I'd already made up my mind about Paolo Coelho's book by the end of the first chapter, well before we learn that "Veronika [-] finished her studies, went to university, got a good degree, but ended up working as a librarian." This is not the sort of thing that endears an ex-librarian to a narrator.
Veronika Decides To Die is about a young Slovenian woman who tries to commit suicide but fails. She wakes up in La Villete mental institution in Ljubljana, where the action is mainly set, and is told she has only a few days to live. The story then deals with how Veronika's prognosis affects her and the other inmates.
Many years ago I read Coelho's blockbuster The Alchemist and remember wondering what all the fuss was about. My overriding memory was that it was very twee. Veronika Decides To Die has not improved my opinion of the author. It was full of bunkum and claptrap. The style left me cold because there was so little descriptive depth that I found it impossible to immerse myself in the story. It consists mainly of ensuring that I get the message by hitting me over the head with it. And it was a particularly worrying message. The author's thesis appears to be that people who suffer from mental health problems are not ill, they just want to live outside the accepted norms of society. According to the character Dr. Igor, the cure for these people is "an awareness of life" and the medication is "an awareness of death".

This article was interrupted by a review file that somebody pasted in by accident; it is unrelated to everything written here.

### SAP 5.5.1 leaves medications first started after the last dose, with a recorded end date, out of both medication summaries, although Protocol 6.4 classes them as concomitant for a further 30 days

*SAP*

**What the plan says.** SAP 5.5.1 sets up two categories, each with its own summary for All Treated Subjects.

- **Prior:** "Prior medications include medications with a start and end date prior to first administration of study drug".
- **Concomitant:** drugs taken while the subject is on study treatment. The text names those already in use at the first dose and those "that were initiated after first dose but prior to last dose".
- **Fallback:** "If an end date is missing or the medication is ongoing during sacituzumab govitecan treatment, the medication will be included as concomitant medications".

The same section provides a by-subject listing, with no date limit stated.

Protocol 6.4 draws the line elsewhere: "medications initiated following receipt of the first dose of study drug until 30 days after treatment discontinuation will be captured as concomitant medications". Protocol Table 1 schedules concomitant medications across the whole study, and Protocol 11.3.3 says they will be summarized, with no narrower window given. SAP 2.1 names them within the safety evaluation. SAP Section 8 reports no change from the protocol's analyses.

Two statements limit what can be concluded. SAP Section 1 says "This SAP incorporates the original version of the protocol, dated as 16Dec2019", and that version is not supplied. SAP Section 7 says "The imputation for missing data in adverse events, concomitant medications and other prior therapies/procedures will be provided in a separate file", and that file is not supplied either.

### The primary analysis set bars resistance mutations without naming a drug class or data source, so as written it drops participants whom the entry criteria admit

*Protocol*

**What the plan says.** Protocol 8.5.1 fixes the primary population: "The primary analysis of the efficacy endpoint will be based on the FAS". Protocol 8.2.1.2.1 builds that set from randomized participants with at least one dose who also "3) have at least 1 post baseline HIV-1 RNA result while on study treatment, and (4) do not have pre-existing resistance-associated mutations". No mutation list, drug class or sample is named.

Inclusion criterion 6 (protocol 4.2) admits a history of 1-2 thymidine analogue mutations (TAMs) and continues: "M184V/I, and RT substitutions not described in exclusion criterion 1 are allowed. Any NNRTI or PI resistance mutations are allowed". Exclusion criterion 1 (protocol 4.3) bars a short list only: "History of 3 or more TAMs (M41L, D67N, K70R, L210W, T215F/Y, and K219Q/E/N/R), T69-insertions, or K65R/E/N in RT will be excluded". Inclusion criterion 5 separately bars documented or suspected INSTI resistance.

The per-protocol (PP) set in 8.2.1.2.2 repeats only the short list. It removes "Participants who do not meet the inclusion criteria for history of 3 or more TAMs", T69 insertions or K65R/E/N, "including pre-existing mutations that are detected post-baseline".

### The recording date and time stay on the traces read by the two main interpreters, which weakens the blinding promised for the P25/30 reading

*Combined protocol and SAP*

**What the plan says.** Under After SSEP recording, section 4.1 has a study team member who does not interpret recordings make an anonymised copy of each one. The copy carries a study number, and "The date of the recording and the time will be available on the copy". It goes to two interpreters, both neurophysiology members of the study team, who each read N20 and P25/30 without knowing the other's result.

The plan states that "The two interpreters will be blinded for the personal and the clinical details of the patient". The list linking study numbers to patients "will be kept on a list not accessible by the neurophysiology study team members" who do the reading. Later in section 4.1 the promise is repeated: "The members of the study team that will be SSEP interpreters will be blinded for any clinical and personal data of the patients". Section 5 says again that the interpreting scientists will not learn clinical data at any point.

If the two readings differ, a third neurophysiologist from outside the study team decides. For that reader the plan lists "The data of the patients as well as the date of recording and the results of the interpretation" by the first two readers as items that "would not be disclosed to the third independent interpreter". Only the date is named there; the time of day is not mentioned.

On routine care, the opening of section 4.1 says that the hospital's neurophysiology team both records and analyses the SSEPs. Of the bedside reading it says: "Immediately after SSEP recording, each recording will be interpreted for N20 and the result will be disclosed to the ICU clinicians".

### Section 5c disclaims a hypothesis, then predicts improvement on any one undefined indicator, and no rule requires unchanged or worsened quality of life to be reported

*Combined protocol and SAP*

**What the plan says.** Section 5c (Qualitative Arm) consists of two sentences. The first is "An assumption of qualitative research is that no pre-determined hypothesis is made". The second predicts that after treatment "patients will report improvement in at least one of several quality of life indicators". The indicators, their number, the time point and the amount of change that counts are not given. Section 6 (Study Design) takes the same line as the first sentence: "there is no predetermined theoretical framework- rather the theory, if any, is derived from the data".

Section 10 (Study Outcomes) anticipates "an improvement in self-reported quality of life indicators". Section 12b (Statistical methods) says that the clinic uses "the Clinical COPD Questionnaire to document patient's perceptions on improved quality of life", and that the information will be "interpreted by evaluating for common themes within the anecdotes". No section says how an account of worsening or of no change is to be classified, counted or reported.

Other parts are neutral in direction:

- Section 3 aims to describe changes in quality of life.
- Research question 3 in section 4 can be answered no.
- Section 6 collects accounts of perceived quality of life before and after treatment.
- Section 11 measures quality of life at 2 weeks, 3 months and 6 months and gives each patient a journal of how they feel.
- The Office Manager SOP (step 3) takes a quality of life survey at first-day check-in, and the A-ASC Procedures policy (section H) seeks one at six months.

Coelho has said that "when you write a book, you use your experience", and in the Afterword he relates his own detention in a mental institution as a teenager. This was the best bit of the book because it is the most truthful. He has also said "if you overload your book with a lot of research, you are going to be very boring to yourself and to your reader. Books are not there to show how intelligent you are. Books are there to show your soul." I'm obviously not Coelho's target audience. I found this book very boring and thought it suffered from a lack of research. My preference is for intelligent writing, and I don't really care about the author's soul, which in Paolo Coelho's case seems to resemble an ego as big as a planet.
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